Louisiana is no stranger to lightning storms, especially during the summer. This is when the atmosphere is most convectively active, producing the charged particles needed for lightning.

Lightning is a very common phenomenon, striking the U.S. nearly two-and-a-half million times a year. There are many different types of lightning, including cloud-to-cloud lightning, cloud-to-ground lightning, and both positive and negative lightning strikes. Negative lightning strikes come from the negatively charged particles located in the base of a thunderstorm cloud, meeting positively charged particles at the surface.

Positive lightning strikes are rare, originating from the positively-charged positives high up in the atmosphere, mostly on the backside of thunderstorm complexes. These are much more powerful than negative lightning strikes and deadlier. These can strike long after the main thunderstorm has moved past your location, most often in areas of light rainfall.

Lightning strikes kill nearly 50 people in the U.S. per year. Louisiana ranks in the top 10 states for death by lightning strikes. The deadliest month is July, when summertime thunderstorms can interrupt outdoor activities. Lightning from these storms can strike 10-15 miles away from the parent storm, even if the sun is still shining and the rain has not yet started. The rule of thumb is if you can hear the thunder, you are close enough to get struck by lightning, even if it is not yet raining.

If a lightning storm is approaching, it’s important to take shelter immediately. Do not stand under a tree, or any other tall object, as lightning most likely strikes taller objects. If you can get indoors, stay away from conductors of electricity including electrical appliances, wires, TV cables, computers, plumbing, corded phones, or metal doors.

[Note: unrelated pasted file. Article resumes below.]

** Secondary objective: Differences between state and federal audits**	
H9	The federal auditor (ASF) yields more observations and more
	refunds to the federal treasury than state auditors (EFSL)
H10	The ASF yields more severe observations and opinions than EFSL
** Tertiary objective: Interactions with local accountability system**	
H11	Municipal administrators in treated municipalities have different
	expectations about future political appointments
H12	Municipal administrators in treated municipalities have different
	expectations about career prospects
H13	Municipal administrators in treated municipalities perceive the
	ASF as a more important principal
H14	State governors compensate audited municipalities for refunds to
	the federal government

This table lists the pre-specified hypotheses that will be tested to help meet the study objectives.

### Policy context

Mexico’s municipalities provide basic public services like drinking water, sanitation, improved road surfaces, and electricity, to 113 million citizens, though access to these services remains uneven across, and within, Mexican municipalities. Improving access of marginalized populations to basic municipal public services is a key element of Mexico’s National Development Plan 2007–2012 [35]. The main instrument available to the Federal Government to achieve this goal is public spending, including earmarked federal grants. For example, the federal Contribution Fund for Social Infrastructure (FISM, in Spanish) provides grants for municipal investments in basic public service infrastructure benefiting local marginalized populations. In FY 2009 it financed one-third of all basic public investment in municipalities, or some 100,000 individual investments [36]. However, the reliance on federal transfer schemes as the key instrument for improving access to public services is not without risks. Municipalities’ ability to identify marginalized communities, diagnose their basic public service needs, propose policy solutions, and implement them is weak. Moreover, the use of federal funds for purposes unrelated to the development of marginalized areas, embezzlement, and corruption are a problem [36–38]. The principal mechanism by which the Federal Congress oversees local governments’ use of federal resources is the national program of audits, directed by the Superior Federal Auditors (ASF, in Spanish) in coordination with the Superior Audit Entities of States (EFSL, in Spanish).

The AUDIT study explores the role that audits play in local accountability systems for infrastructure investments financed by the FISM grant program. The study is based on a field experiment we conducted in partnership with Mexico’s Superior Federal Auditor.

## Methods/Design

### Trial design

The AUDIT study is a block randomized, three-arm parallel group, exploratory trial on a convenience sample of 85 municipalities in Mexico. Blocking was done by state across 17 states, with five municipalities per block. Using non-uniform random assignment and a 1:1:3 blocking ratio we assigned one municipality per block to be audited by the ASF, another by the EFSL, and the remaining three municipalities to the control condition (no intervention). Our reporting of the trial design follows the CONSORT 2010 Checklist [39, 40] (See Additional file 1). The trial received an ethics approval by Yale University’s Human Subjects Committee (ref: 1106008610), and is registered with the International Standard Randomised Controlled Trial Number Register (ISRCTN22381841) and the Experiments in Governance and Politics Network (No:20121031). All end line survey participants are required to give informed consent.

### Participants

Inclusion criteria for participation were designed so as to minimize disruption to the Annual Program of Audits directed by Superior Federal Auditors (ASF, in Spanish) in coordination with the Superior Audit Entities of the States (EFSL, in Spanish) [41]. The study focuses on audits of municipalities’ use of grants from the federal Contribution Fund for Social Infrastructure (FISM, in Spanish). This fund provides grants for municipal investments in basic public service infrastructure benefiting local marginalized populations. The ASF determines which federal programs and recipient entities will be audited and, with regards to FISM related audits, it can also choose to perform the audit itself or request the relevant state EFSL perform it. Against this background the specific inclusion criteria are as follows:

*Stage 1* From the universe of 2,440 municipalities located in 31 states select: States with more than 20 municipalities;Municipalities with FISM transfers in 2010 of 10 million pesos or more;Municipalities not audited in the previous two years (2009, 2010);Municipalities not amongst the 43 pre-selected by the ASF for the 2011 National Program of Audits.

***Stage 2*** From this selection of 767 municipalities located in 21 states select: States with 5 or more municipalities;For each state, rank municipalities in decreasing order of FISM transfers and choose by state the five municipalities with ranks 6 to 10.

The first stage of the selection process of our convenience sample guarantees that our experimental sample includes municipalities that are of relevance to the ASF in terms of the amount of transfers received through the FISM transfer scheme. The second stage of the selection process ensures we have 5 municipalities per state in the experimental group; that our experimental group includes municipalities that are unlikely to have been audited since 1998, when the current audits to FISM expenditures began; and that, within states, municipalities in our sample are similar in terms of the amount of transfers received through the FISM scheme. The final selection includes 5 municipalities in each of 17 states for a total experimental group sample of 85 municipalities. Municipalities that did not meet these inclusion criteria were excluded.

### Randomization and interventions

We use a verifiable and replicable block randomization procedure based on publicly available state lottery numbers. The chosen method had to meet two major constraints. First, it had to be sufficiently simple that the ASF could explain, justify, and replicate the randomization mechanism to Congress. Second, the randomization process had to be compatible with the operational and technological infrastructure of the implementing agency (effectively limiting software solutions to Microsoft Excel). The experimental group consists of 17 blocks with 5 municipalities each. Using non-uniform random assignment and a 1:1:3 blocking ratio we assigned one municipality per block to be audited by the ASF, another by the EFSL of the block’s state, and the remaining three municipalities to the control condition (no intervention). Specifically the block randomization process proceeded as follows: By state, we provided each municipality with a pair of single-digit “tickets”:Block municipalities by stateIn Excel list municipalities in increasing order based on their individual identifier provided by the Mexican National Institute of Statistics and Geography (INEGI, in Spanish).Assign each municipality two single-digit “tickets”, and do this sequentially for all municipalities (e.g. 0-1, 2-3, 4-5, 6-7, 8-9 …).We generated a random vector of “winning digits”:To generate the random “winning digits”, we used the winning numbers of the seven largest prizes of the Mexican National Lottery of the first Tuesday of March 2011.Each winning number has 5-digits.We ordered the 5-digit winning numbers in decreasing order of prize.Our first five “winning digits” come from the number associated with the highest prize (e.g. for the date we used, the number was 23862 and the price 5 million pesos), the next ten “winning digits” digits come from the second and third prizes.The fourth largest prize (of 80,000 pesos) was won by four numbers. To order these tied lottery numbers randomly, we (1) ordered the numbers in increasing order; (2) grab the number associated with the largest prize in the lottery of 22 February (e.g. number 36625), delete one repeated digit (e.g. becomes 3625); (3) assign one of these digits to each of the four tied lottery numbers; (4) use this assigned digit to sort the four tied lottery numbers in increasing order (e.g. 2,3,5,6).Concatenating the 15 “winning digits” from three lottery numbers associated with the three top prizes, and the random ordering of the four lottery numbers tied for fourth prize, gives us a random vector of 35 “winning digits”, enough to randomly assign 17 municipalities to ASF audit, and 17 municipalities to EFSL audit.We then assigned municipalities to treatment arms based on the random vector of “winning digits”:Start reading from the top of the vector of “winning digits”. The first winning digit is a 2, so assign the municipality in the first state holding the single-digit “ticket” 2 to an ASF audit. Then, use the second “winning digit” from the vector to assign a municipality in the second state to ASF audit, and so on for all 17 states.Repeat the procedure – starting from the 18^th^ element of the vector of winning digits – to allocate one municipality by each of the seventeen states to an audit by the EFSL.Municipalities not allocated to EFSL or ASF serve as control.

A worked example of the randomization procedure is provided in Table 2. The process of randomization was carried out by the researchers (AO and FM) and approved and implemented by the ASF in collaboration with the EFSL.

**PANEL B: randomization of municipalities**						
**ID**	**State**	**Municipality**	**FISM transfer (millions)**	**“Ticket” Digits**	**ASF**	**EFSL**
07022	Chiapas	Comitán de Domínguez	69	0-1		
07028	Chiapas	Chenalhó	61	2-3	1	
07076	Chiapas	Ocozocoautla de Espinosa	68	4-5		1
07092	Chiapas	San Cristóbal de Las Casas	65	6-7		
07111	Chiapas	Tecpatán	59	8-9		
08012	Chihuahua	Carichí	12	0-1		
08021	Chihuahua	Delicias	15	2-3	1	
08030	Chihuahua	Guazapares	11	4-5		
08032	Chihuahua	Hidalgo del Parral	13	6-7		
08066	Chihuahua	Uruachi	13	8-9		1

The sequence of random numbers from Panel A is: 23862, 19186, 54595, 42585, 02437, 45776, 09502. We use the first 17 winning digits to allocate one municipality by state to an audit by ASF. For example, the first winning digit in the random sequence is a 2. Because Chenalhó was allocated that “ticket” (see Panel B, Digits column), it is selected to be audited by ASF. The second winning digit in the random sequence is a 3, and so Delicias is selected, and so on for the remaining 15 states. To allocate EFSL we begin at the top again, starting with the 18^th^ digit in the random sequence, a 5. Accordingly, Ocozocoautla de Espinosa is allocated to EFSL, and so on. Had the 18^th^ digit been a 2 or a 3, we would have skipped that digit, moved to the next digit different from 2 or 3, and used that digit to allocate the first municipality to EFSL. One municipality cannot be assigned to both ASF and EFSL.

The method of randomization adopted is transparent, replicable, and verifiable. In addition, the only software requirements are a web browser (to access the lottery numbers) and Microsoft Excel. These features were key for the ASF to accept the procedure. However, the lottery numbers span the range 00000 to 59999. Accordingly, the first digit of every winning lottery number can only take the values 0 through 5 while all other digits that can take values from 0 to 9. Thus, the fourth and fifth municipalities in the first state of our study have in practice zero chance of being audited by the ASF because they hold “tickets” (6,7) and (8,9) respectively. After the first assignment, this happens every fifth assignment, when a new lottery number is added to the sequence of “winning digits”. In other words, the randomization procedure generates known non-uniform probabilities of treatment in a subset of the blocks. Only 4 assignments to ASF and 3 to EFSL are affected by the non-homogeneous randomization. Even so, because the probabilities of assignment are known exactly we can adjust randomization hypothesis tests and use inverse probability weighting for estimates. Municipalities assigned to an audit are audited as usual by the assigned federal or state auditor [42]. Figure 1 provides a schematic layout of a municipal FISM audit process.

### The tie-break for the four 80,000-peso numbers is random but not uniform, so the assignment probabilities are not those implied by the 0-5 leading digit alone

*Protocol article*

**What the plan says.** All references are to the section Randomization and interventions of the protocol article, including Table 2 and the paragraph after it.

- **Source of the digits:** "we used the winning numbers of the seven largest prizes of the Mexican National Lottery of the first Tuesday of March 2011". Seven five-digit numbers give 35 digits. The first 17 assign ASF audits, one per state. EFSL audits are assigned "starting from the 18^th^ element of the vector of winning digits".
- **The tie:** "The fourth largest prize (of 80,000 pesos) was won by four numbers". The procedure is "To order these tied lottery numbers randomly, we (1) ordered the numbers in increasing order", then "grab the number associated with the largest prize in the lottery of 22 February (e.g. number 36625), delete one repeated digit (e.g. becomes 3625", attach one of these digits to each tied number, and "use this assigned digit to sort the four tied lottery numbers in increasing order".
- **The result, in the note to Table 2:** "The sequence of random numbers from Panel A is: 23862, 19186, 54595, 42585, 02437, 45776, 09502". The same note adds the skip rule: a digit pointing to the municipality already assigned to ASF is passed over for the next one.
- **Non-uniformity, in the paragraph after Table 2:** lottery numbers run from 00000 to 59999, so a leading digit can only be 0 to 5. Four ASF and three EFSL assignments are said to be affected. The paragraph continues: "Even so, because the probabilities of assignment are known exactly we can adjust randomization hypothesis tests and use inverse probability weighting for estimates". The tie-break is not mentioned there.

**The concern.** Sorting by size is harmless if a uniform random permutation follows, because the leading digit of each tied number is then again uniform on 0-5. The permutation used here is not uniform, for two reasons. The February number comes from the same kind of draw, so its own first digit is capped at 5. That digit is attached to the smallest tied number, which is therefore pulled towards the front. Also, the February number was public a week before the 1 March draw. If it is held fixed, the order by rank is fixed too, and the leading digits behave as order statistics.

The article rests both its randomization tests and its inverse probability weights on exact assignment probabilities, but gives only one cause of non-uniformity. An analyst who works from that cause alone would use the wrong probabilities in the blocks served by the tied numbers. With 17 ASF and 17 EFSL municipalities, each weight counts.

Now that lightning is understood, you may be wondering what makes thunder. Simply put, thunder is the rapid expansion of the air surrounding the main lightning bolt. Lightning is very hot, near 50,000 degrees Fahrenheit, or hotter than the sun’s surface! Volume expands when temperature increases and contracts when temperature decreases. The rapid increase in temperature of the surrounding air leads to an extreme expansion of air, which is the thunder you ultimately hear!

You can also track how far a lightning strike occurred by counting the amount of time between the lightning strike and its thunder. Sound travels one mile every five seconds.

This means if the thunder is five seconds after the lightning, the strike occurred a mile away because the sound took five seconds to travel the mile to reach your location!